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January 25, 1902


JAMA. 1902;XXXVIII(4):223-226. doi:10.1001/jama.1902.62480040009001c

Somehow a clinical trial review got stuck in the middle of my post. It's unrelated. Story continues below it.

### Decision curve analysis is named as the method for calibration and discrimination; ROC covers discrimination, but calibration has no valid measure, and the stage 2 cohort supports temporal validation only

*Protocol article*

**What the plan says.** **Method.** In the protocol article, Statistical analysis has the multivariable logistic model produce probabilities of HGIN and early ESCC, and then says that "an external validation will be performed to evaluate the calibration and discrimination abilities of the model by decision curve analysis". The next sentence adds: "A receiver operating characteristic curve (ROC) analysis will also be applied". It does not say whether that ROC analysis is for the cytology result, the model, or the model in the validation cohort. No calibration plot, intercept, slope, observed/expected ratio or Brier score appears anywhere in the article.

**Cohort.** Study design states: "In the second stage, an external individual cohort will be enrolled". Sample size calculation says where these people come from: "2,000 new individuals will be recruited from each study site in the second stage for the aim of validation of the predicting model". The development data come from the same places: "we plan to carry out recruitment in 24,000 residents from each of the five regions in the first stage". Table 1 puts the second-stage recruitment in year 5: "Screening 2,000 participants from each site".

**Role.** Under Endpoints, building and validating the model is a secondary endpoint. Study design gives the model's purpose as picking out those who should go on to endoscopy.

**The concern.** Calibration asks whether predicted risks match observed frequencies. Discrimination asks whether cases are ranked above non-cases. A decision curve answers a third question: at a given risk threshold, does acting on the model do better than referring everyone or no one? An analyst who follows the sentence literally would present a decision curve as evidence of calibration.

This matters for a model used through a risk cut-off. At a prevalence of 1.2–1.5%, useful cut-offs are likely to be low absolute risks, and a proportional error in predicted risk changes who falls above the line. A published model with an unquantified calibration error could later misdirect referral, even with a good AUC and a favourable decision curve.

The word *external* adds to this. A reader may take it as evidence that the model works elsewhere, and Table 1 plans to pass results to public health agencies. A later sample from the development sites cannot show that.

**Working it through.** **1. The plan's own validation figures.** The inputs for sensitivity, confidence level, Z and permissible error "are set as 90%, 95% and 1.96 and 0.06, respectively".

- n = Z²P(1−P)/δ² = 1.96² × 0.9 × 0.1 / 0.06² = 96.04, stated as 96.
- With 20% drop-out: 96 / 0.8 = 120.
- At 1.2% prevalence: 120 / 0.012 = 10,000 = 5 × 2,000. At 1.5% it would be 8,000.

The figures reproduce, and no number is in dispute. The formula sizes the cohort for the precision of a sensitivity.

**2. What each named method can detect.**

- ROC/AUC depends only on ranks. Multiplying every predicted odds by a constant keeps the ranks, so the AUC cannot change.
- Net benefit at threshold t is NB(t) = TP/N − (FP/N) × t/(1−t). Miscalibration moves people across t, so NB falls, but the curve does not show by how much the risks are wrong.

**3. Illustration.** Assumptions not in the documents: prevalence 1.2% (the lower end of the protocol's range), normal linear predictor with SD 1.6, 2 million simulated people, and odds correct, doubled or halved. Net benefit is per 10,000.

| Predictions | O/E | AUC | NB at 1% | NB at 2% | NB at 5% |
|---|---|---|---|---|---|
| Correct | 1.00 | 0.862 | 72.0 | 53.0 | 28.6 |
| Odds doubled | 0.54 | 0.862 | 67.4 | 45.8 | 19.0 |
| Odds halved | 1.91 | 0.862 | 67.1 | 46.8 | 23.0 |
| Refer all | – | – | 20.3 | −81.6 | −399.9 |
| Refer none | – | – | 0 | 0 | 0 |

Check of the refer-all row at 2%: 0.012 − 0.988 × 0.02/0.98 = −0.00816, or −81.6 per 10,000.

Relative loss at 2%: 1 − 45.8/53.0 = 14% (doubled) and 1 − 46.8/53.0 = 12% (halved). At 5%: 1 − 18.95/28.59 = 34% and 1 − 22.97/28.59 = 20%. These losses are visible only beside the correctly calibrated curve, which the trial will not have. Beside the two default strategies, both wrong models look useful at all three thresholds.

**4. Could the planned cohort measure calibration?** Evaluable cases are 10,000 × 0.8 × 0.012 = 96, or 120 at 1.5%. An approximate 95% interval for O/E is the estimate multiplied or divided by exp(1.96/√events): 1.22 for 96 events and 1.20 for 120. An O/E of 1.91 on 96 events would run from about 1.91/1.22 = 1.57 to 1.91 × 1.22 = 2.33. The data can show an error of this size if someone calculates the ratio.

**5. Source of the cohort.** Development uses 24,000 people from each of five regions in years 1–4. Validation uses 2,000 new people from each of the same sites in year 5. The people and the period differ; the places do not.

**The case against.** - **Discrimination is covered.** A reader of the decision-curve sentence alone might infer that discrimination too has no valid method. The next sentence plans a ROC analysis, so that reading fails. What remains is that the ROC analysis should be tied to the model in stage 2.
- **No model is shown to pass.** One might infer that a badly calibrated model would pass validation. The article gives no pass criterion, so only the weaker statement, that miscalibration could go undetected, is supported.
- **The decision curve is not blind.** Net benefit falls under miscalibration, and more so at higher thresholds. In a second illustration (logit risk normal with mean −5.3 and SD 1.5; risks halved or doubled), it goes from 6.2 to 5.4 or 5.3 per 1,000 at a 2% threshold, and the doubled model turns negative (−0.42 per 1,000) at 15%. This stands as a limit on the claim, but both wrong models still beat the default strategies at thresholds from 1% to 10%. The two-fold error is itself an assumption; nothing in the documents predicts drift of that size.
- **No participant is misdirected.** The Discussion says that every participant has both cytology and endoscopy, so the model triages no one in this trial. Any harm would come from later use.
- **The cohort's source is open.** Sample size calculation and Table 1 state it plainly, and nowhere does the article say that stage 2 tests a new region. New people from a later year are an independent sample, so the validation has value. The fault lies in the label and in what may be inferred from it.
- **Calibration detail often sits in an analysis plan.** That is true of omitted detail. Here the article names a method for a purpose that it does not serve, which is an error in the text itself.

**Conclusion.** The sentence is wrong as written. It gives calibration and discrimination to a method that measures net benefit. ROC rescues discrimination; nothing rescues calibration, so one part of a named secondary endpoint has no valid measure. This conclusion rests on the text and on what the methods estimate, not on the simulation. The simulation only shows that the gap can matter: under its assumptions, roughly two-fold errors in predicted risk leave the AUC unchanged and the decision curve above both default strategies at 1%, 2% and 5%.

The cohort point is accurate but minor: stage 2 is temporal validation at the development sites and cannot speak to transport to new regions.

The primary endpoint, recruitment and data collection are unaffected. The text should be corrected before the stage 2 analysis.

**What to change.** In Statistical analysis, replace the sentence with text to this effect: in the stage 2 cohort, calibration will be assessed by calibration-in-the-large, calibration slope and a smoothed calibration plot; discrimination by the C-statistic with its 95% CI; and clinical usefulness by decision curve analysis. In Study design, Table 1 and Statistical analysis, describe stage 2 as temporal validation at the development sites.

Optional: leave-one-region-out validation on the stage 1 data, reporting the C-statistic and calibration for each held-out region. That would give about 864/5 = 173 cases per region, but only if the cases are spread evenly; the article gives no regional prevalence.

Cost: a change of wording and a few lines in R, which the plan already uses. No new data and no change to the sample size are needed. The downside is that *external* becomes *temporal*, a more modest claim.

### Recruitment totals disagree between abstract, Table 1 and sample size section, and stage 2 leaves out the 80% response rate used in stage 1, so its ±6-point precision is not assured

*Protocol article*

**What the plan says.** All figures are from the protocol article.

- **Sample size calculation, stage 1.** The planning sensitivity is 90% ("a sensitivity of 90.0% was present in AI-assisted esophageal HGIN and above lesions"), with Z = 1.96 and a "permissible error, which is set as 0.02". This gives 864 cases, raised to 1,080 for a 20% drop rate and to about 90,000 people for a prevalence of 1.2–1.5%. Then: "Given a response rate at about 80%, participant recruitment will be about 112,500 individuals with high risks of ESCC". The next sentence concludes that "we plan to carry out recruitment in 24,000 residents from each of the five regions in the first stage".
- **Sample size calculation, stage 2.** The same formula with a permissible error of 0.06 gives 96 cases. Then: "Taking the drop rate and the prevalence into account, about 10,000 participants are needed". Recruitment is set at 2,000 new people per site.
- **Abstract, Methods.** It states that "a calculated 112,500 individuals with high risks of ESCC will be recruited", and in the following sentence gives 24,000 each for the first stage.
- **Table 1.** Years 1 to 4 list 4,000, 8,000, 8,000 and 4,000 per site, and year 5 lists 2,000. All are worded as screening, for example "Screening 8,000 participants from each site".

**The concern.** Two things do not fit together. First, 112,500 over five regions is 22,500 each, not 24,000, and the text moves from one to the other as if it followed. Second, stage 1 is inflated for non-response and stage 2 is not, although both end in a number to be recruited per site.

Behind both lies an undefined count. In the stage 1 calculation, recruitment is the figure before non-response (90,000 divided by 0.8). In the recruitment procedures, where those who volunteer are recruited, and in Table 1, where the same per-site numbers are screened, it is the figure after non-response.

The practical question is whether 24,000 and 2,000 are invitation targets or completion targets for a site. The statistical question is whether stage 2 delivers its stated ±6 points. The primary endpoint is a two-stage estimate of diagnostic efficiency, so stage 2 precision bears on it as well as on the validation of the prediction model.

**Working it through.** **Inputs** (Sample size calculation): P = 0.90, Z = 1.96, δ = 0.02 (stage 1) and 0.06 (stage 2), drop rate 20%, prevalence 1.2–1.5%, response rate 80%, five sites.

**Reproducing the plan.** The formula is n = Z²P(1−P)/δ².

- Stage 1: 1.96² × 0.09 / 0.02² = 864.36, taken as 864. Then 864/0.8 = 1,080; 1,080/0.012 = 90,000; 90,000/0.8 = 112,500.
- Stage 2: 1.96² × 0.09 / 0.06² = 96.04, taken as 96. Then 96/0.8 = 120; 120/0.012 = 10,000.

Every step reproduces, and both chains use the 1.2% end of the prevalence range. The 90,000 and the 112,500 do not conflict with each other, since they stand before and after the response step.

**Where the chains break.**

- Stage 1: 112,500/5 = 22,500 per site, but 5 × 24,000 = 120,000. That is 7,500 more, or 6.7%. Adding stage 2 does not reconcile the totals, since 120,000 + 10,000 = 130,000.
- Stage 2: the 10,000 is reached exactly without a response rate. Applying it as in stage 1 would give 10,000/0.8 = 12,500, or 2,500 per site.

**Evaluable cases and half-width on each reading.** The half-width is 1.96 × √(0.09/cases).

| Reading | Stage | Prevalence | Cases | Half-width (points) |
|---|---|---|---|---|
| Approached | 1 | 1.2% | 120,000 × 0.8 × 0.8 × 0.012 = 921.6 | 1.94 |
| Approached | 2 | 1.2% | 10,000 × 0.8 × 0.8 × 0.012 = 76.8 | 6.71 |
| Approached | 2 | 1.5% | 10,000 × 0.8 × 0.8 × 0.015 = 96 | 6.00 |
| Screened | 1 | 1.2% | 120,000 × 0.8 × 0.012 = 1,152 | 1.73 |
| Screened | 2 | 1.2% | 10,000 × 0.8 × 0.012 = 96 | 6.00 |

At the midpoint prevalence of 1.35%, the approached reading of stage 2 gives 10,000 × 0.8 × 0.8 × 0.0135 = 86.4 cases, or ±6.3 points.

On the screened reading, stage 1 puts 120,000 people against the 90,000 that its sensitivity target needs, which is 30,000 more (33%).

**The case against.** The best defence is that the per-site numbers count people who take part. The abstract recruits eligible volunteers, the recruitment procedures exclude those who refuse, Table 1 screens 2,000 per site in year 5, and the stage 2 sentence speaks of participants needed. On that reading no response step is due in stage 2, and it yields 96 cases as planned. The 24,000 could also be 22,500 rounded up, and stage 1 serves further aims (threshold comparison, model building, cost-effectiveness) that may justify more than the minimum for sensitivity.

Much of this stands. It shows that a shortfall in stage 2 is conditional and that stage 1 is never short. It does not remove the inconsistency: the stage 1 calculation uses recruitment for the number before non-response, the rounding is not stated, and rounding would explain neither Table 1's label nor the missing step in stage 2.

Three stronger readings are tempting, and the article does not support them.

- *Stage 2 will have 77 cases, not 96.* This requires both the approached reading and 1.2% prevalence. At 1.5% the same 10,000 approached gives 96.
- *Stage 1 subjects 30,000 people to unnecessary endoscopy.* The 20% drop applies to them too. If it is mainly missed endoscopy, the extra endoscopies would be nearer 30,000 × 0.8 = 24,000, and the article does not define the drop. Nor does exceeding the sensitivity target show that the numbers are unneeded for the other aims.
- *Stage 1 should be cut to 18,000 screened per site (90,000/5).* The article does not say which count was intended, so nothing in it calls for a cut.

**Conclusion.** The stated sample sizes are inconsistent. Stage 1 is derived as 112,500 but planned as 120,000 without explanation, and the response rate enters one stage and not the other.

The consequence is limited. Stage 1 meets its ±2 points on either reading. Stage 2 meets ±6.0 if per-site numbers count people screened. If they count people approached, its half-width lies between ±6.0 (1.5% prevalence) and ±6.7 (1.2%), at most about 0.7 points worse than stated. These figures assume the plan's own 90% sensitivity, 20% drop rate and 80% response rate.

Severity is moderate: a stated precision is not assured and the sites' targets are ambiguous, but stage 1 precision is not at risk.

From the earliest records of primitive man there are evidences of a wide range of his fears, and the noble advantages secured through the pedagogy of fear. Ere reason ascended its lofty throne, fear expressed itself through the somatic life, and with a celerity which outruns human thought still continues to protect us against threatening harm, even before we know in what the harmful thing consists. Whether originating in the soma or psyche, and however modified, fear invariably appeals to the sentiency of the breathing apparatus and exalts the pulmonary movements beyond the realms of automatism. Those fears which in primeval days prompted directly the exercise of the pulmonary sentiency or indirectly necessitated excessive activity of the lungs added to the efficiency of these organs by maintaining and cultivating their primary allotment of somatic and neural energy and became factors in the attainment of normal intercourse between the nerves distributed

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